A friend of mine was going through a particularly stressful time and came to me for advice. I felt sort of funny, and felt I might be oversimplifying, telling him to just laugh about it. But he came to me within a couple of days saying how well it had worked for him.
Try it to see how it works. Feel free to comment on how it worked for you...
Friday, August 20, 2010
I am stepping into dangerous territory with this blog. Politics are always a source of stress responses. The current climate of fear with regard to Obama’s religion has turned this country into a nation of reptiles, fighting and fleeing with little thought for common sense.
In this country it shouldn't matter if Obama is a Muslim. However with the threat of Islamic Jihad pending, it does to some. Obama comes from a Muslim family, so it would make sense that he would still have associations with some. Should he just neglect his Muslim friends and family because he is not one of them?
That wouldn’t seem a very "Christian" thing to do.
I am not a fan, but come on, give him a break. HIs bad policies are what should be criticized, not the church he attended. As anyone who attended Sunday school should know, being in a mosque, doesn’t make you a Muslim any more than being in a garage makes you a car. [OK, I modified it a bit from what I learned in my Presbyterian Bible school].
Most recently, the Ground Zero mosque is what is causing a lot of stress responses.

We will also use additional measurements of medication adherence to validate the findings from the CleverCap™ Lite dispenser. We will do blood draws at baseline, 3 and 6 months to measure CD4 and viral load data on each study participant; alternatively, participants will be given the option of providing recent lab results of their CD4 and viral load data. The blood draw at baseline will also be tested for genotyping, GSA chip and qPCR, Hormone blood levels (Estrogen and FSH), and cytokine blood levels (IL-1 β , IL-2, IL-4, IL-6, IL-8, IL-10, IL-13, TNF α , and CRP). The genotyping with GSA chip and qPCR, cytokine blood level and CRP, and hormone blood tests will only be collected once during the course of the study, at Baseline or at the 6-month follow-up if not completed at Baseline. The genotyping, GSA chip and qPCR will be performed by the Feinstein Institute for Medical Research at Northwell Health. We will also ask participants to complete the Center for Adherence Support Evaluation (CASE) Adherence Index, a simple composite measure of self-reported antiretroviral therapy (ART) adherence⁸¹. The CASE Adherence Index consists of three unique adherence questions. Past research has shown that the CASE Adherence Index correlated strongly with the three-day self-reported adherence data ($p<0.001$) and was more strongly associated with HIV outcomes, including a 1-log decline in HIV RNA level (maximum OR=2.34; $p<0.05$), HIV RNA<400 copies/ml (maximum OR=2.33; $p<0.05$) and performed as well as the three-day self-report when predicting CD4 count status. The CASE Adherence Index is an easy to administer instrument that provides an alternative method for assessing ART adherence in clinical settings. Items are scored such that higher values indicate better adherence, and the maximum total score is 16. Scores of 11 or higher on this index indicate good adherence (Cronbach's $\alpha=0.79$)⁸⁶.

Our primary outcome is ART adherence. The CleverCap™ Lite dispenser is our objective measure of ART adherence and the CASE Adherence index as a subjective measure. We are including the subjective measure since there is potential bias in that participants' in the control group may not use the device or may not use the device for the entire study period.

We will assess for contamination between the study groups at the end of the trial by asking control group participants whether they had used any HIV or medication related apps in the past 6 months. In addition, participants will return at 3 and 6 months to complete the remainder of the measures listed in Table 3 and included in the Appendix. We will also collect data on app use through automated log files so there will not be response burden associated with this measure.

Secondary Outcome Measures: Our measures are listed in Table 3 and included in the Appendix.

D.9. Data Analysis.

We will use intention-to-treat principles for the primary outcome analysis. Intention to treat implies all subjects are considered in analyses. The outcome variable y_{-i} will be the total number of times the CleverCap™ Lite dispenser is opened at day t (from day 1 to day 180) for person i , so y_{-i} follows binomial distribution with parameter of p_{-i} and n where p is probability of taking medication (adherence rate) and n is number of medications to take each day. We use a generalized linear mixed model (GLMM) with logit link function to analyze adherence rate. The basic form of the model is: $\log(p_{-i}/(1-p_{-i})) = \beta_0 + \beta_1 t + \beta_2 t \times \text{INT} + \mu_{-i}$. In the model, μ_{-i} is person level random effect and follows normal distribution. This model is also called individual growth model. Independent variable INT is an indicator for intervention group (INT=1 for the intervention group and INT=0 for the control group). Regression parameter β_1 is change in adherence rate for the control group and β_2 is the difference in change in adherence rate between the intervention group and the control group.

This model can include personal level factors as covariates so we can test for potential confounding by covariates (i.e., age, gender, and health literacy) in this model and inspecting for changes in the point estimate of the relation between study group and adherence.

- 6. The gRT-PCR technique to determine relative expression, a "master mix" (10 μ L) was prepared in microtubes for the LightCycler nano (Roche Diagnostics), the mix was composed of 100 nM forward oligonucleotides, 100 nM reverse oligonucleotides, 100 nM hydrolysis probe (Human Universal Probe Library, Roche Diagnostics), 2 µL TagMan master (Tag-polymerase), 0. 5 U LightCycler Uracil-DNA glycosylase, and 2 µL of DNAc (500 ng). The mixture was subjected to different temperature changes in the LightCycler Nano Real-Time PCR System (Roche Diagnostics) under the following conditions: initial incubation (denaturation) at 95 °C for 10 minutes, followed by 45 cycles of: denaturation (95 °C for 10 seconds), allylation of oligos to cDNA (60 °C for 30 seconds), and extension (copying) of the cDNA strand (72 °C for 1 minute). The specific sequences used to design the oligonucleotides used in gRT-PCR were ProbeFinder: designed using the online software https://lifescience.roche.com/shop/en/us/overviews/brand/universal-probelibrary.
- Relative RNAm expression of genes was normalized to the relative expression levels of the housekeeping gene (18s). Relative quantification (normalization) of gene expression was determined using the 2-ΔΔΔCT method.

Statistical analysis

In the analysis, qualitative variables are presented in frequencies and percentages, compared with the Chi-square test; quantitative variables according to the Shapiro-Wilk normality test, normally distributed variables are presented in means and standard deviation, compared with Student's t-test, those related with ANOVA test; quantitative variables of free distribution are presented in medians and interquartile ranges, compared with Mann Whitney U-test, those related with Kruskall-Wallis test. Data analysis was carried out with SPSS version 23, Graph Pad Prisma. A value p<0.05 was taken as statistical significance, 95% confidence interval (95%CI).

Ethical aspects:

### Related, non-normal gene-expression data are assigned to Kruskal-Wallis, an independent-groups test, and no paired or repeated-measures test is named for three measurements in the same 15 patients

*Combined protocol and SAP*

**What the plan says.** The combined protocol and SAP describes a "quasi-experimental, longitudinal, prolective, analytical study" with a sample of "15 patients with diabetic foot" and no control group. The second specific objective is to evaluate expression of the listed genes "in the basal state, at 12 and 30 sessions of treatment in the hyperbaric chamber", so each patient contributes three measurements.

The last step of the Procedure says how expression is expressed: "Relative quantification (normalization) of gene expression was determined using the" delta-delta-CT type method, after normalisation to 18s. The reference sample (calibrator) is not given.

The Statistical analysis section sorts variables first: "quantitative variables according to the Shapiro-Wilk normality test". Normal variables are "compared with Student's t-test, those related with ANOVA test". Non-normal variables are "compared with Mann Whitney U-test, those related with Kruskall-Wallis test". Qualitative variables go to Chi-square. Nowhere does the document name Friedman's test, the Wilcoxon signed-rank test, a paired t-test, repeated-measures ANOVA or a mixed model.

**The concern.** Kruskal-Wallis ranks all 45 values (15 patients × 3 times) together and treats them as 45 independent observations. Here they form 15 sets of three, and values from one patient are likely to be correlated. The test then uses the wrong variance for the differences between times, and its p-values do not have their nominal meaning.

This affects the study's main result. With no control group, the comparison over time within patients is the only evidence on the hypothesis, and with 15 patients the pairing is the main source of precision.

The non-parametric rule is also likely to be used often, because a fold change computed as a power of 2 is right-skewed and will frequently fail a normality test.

Constitutionally speaking, they have every right to build there; the appropriateness of the site is questionable. This issue in particular is causing a lot of fear, for right or wrong. Just as the Dubai Ports deal caused a lot of the same fight/flight responses with opponents.
Photo credit: Hamed Saber http://www.flickr.com/photos/hamed/884101376/
Posted by Brooke at 9:09 PM
Tuesday, August 17, 2010
One thing that affects the way we handle stress is our level of optimism. Optimism is often scorned in today’s world. Optimists dare not speak up, lest they be accused of having their heads in the clouds or not being in touch with reality. But if we see everything through a pessimistic eye, we will no doubt be stressed and cranky, not to mention unpleasant to be with. So how do we handle the natural everyday pessimism that just comes with the every day experience?
Being an optimist requires work, often a total shift in the way you think and process things. It is very easy to be a pessimist. It is, after all, our primary response. It’s only when we can evaluate and assess the information that we can be reasonable in our expectations.
Susan Dunn wrote an inspiring and informative article called,
In it she says;
Pragmatically speaking – that is, if you want to function in the real world – an optimistic view works better.
It gives you the energy to make things happen, because it gives you positive emotional energy.
Functionally-speaking, it is wiser to be optimistic. Optimism is a tool, therefore. If you can still that voice in your head
that says everything stinks, you can begin to see what you can do about things as they are, some of which, yes, “stink,”
but not all.
Helen Keller, who had every reason to not be an optimist concurs.